Botswana commits to spreading ICT in schools

By John Churu, Gaborone, Botswana

According to an article published recently, President Yahya Jammeh of the Gambia Republic has stressed the importance of ICT to national development and said it is one of his priorities.

In a message sent to the official commissioning event of multimillion dollar mobile phone and laptop assembly plant, Jammeh said no nation in the current age can record meaningful development without opening its arms to ICT. This statement is true for Gambia as it remains true of all African countries, Botswana included. 

The government of Botswana has given to upping the ICT uptake in the country and 2015 is the year that companies and government departments have set for the improvement of the ICT landscape in the country. Botswana has been lucky in that Diamond mining has fuelled much of the country’s expansion and currently accounts for more than one third of the GDP and for 70% to 80% of export earnings. Tourism, financial services, subsistence farming, and cattle rising are other key sectors.

Botswana’s ICT infrastructure is very good, but is not fully utilised. Internet usage, for example, stands as low as 10% of the population. There is also considerable disparity in terms of urban and rural access to ICT services.

However, many government representatives have cited a few glitches to attaining immediate success in ICT. Their cited challenges include the relatively high cost of PCs, the lack of electricity in many rural locations, and high charges for Internet usage. In addition, the Internet needs to be made more relevant to the Batswana, through the development of local on-line content tailored to the needs of the population.

Botswana is  small and dynamic with visionary leadership particularly in the sector of ICTs in education. Not only does it boast a liberal telecoms policy, its education and national ICT policies (called Maitlamo) are linked to a broader economic vision for the country. In practice, Botswana arguably boasts among the highest PC penetration in education institutions in Africa. As well, all junior and senior secondary schools and government tertiary institutions have PC addition to all these advantages that the country is getting, the government has committed financial resources to improve connectivity and to promote the educational use of ICTs.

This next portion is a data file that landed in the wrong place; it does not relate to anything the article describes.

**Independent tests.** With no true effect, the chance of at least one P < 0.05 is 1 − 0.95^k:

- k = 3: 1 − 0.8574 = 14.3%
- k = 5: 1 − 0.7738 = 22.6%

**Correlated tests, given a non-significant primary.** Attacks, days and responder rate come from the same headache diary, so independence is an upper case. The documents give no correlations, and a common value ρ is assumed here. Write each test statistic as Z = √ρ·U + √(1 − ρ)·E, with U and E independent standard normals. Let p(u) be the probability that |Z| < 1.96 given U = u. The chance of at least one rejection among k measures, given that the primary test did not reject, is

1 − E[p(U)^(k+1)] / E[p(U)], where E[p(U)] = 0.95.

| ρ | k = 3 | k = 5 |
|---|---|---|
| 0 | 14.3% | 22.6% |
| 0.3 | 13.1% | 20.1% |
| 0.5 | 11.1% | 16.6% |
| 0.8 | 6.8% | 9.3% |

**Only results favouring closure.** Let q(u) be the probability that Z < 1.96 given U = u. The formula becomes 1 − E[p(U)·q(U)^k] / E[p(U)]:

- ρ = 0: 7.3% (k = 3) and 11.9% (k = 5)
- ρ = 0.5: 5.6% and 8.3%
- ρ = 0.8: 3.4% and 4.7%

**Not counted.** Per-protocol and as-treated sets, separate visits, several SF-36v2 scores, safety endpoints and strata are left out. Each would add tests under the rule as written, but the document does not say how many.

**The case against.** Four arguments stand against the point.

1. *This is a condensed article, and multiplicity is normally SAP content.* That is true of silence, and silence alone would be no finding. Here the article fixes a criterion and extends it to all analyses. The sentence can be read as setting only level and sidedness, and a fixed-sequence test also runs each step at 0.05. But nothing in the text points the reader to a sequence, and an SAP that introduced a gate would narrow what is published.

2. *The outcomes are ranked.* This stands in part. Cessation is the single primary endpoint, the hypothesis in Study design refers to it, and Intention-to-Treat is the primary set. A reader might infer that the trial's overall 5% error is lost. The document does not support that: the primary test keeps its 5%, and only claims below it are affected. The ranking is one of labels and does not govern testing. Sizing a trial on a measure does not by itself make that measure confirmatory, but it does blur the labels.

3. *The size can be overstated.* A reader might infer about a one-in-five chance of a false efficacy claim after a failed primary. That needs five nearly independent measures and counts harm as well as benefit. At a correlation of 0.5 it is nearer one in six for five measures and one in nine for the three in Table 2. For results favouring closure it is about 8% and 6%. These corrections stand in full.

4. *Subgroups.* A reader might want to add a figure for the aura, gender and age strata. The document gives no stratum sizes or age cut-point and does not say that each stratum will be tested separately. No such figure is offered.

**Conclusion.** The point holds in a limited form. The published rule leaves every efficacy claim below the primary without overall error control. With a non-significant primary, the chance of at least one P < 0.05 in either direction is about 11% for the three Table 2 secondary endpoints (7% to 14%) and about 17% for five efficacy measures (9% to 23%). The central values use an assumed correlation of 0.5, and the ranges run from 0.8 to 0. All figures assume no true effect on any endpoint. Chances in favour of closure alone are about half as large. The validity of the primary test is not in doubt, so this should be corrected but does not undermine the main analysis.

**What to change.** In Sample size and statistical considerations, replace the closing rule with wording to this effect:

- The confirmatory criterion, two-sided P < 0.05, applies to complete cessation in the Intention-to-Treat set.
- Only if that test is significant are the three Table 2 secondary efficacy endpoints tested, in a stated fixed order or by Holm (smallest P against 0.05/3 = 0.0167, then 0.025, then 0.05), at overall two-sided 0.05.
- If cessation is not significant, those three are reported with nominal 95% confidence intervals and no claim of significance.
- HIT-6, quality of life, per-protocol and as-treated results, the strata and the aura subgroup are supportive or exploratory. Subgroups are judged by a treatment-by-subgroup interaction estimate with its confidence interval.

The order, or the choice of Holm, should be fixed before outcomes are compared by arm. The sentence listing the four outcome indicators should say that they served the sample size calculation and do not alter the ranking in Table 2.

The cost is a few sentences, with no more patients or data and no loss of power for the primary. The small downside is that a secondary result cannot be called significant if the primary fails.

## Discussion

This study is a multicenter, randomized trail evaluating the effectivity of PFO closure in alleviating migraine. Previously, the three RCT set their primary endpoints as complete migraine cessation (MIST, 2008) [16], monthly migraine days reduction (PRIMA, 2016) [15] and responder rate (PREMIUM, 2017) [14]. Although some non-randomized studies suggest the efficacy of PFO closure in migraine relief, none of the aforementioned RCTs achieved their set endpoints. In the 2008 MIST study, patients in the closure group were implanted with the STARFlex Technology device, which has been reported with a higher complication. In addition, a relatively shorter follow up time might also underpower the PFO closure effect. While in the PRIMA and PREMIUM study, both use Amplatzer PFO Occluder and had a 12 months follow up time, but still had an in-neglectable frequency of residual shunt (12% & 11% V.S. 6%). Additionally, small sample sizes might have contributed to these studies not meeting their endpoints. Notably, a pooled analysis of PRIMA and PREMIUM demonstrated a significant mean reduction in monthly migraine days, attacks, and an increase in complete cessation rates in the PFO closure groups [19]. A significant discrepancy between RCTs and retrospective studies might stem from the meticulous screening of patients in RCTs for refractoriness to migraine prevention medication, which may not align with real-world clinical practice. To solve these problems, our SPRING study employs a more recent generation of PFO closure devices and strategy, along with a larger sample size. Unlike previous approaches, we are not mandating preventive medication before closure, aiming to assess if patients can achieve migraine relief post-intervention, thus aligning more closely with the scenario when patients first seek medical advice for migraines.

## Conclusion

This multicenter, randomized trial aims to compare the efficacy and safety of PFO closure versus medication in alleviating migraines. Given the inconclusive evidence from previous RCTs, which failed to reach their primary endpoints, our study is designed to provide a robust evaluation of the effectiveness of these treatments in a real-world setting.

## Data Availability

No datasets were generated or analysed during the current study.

In Botswana, ICT is still widely exploited by businesses and Batswana in general although it is used extensively in the retail and mining sectors within foreign-owned companies. Botswana’s ICT sector itself is small and generally focused on local market opportunities.

However, Botswana ranks better out of many countries in Africa on the World Economic Forum’s network readiness index, ahead of countries like Namibia, Uganda, Mali, Mozambique, and Zimbabwe.

The government has invested substantially on education which accounts for more than a fifth of the government budget.

It has also expanded both infrastructure and services to guarantee every child of school going age, 10 years of basic education, this include curriculum reviewed in line with the philosophy Strengthening ICT component by introducing computer education at all levels,  set up computer labs in all secondary schools, refurbishment of computers for distribution to primary schools as well as making sure that all secondary schools to be connected to broadband and increased access to ICT services at community level (Kitsong centres, libraries, post offices,)

As for the recognition of school-based assessment in terms of infrastructure developments, the majority of primary schools are not ready; they do not have suitable rooms with enough power sockets and network points some schools are not connected to Electricity connectivity is also a challenge as some of the schools are in very remote areas.

 Another challenge is limited provision of ICT resources and lack of adequate training and exposure to the ICT environment for teachers, school leadership and management content beyond the competencies they acquired from the short in-service courses, limited time allocation for the teaching of the computer awareness programme, computer awareness programme is not examinable as well as underutilisation of computers for teaching and learning process (integration).

Added to that, digital literacy is not yet understood as fundamental to the teaching learning process by all education professionals. Adopted learner centred approach mainly in theory but not in practice.

The ministry aims to facilitate effective ICT curriculum implementation and assessment there is need for. As a stop gap measure, the government has resolved to strengthen policy environments and also strengthen teacher training in new pedagogies linked to the use of ICTs as tool readily available, provide relevant and up-to-date learning and support materials such as software and textbooks and the provision of resources and equipment at school level for improved monitoring and support.

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